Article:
Sonoran spotted whiptail (Aspidoscelis sonorae) 3.5" long

Spotted whiptail, photo by Jim Rorabaugh, USFWS

These slender brown lizards with creamy stripes can be seen almost everywhere in southeast Arizona skimming along through brush and vegetation. They are active during the day, especially in the morning and late afternoon, eating termites and other insects. They reproduce asexually with all the hatchlings being clones of the mother (parthenogenetic reproduction). Sonoran whiptails are very similar in appearance and closely related to the Gila spotted whiptail (Aspidoscelis flagellicauda) which is found slightly farther north in Arizona, along the Gila river. The photo below shows the western whiptail. (Photo by Jim Rorabaugh, USFWS)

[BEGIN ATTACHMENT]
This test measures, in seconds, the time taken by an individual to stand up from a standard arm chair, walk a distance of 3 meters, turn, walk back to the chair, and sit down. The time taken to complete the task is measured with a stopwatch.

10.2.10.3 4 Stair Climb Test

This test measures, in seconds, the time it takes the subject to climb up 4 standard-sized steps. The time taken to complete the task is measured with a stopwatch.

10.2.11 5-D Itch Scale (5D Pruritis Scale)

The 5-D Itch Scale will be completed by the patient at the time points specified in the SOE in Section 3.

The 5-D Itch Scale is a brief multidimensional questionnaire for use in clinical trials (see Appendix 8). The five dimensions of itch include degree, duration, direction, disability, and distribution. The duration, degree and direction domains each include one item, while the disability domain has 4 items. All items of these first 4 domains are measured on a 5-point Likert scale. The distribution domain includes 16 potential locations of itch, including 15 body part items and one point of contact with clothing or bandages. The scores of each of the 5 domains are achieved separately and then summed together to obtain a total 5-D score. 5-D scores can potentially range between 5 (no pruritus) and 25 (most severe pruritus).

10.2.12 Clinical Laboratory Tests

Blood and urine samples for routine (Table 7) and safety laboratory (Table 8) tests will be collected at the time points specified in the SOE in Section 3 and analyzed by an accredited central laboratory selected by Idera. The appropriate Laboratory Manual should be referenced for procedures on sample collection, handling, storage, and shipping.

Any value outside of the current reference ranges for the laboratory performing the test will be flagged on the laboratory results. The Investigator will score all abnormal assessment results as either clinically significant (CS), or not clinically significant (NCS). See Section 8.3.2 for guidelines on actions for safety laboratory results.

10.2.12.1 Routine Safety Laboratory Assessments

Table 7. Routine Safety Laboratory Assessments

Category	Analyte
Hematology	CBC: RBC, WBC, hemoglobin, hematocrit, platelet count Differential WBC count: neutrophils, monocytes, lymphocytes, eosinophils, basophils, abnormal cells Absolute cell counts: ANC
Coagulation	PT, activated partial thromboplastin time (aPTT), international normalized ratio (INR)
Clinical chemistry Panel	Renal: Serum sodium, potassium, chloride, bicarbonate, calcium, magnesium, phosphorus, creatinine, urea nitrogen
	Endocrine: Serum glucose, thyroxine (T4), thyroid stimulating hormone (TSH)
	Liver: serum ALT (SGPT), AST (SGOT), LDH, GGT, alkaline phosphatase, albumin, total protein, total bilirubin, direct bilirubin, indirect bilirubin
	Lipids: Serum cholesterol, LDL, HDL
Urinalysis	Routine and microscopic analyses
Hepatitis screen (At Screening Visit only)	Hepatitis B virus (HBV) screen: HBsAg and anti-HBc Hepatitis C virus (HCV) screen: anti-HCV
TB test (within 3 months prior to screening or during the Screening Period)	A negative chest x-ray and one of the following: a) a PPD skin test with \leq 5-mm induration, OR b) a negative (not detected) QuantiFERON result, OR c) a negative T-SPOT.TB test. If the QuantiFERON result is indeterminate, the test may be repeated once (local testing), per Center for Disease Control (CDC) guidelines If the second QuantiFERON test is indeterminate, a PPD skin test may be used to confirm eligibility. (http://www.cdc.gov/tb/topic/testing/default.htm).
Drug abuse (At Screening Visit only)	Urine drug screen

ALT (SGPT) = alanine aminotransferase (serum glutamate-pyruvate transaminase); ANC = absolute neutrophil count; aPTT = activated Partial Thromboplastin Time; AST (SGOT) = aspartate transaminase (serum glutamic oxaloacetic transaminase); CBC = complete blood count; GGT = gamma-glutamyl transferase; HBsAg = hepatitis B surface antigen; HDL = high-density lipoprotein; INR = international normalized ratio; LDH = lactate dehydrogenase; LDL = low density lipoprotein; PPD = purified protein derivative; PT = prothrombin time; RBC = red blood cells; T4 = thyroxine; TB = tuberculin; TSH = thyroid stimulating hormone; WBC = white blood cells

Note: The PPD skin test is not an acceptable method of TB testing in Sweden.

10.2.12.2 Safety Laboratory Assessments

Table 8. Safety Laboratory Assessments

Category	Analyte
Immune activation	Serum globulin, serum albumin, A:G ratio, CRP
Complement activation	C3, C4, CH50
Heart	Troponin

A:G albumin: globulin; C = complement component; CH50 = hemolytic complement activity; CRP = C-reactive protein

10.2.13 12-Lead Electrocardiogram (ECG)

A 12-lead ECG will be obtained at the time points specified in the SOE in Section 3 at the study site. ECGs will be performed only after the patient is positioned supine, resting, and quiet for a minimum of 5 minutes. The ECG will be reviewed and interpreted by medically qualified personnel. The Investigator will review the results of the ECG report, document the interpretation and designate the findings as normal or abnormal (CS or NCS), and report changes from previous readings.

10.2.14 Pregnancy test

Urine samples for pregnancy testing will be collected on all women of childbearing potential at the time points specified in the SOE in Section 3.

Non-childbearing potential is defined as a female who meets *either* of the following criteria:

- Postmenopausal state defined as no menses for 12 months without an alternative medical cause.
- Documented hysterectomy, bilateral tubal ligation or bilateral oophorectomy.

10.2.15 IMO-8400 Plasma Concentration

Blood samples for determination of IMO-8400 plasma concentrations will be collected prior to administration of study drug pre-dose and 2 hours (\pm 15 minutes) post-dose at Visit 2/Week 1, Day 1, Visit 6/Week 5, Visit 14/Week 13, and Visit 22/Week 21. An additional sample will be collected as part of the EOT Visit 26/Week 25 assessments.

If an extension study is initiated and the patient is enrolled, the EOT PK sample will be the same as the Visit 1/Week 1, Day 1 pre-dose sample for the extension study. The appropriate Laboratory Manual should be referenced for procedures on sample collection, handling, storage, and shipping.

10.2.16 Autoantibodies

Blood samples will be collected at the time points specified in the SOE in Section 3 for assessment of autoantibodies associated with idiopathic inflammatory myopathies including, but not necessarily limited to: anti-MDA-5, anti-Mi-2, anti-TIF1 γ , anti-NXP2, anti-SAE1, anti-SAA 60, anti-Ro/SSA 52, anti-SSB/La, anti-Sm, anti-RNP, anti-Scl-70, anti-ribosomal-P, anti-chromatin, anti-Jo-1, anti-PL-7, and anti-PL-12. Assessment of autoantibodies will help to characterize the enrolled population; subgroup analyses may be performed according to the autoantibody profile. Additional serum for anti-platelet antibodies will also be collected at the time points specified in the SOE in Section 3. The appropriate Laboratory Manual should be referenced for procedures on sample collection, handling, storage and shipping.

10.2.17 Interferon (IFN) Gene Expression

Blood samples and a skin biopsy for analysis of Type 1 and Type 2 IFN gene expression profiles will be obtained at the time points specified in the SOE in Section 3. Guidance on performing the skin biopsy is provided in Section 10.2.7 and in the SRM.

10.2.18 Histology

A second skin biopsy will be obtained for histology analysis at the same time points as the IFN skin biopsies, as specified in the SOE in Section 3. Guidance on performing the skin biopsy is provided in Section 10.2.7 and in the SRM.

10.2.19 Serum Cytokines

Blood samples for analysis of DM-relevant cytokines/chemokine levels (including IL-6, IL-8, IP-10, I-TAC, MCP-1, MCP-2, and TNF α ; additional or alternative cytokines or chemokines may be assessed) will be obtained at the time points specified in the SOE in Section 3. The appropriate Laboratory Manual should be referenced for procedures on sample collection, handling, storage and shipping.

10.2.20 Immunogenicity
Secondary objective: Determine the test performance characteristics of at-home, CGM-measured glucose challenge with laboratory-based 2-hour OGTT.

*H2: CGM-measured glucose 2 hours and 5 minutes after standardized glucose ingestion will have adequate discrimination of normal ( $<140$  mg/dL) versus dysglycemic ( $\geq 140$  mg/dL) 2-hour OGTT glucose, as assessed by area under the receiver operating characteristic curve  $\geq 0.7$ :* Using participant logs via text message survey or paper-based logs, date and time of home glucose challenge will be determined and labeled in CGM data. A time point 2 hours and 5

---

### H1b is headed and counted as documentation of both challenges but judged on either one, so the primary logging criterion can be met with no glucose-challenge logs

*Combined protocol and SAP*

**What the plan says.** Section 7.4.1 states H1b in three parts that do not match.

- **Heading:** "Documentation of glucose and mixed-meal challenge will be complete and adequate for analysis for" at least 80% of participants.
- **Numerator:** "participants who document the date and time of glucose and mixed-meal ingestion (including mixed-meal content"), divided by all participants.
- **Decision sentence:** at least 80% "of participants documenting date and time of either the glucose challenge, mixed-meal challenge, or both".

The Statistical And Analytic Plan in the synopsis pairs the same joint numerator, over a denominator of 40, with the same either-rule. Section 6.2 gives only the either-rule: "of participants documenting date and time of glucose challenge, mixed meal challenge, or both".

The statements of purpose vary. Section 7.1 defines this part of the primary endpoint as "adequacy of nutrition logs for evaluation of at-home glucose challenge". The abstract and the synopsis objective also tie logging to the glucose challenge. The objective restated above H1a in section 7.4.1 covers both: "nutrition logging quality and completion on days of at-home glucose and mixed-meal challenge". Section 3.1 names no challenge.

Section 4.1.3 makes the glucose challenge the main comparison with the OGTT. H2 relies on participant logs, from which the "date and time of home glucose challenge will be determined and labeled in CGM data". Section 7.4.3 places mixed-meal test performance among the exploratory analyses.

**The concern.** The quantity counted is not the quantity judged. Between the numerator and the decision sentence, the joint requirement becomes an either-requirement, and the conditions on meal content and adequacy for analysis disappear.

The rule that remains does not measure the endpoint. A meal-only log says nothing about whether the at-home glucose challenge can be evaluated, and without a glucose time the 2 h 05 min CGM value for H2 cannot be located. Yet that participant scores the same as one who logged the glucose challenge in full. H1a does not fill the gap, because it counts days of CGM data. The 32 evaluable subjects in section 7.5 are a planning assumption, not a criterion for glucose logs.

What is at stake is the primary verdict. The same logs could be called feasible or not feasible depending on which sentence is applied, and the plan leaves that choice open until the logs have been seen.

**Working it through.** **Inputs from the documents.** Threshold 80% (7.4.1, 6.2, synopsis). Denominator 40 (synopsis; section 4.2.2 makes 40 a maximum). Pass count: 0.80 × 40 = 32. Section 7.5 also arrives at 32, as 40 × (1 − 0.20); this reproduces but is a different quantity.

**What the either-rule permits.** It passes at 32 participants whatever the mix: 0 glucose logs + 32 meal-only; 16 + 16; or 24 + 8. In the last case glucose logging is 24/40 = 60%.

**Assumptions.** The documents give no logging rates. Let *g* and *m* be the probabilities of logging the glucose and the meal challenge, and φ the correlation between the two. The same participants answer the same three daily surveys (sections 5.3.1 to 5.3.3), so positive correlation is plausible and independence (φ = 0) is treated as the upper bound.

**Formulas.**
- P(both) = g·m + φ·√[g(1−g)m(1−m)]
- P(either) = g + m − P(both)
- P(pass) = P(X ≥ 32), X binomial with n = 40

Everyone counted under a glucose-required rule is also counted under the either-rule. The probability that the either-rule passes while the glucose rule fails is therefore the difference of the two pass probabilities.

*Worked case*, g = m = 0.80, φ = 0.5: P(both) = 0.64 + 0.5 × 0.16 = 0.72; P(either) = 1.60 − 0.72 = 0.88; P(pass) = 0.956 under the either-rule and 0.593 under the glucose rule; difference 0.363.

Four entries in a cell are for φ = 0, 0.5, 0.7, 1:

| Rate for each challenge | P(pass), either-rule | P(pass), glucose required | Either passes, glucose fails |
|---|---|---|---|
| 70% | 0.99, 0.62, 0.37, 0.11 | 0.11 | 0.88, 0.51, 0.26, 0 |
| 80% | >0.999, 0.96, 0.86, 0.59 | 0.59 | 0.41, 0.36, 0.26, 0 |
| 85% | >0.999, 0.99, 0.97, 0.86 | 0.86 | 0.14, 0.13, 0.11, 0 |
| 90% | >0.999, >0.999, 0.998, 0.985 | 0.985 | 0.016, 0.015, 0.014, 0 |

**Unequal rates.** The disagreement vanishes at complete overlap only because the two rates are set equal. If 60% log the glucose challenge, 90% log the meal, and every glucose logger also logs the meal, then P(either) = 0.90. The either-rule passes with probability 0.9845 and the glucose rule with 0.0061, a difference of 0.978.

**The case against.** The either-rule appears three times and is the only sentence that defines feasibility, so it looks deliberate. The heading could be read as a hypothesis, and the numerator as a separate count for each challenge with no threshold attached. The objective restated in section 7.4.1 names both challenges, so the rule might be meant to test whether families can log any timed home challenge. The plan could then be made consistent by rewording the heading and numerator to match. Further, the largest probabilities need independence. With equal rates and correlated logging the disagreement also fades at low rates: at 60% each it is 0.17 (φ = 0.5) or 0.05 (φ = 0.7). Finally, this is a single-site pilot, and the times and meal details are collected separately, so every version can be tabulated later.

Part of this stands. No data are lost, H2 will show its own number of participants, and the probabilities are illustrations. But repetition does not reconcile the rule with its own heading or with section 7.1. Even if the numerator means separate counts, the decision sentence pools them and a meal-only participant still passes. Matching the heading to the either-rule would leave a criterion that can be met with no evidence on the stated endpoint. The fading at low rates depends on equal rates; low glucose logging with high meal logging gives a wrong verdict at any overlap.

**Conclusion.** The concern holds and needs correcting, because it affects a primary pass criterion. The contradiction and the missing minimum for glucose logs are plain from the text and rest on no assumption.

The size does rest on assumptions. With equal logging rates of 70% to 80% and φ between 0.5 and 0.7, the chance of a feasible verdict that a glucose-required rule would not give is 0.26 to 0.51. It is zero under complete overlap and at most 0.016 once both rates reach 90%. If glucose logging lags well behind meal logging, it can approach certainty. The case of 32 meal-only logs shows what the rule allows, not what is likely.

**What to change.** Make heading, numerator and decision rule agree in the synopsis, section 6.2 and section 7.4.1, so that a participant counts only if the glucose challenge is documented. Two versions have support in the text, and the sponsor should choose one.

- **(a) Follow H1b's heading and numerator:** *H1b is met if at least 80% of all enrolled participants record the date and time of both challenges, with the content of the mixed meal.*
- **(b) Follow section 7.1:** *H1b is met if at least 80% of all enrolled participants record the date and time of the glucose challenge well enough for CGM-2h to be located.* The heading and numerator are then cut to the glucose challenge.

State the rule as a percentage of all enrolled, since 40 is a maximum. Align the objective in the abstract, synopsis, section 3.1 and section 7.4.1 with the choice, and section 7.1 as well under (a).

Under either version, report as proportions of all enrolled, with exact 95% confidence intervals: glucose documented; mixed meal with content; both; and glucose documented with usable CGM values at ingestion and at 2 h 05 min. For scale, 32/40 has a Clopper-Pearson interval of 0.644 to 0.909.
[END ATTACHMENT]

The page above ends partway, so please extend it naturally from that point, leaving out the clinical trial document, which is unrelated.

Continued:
The long tail seems to be a survival asset with certain predators; housecats frequently chase these lizards and catch them by the tail. The tail will breaks at the closest point, leaving kitty without much of a lunch. Whiptails are part of the staple diet of the roadrunner (which seems to avoid this problem by grabbing the little fellow by the middle). Whiptails can be seen during the warm months almost anywhere is southeast Arizona, in grassland, in the shrubbery in parks or in hedges around buildings.

Map showing towns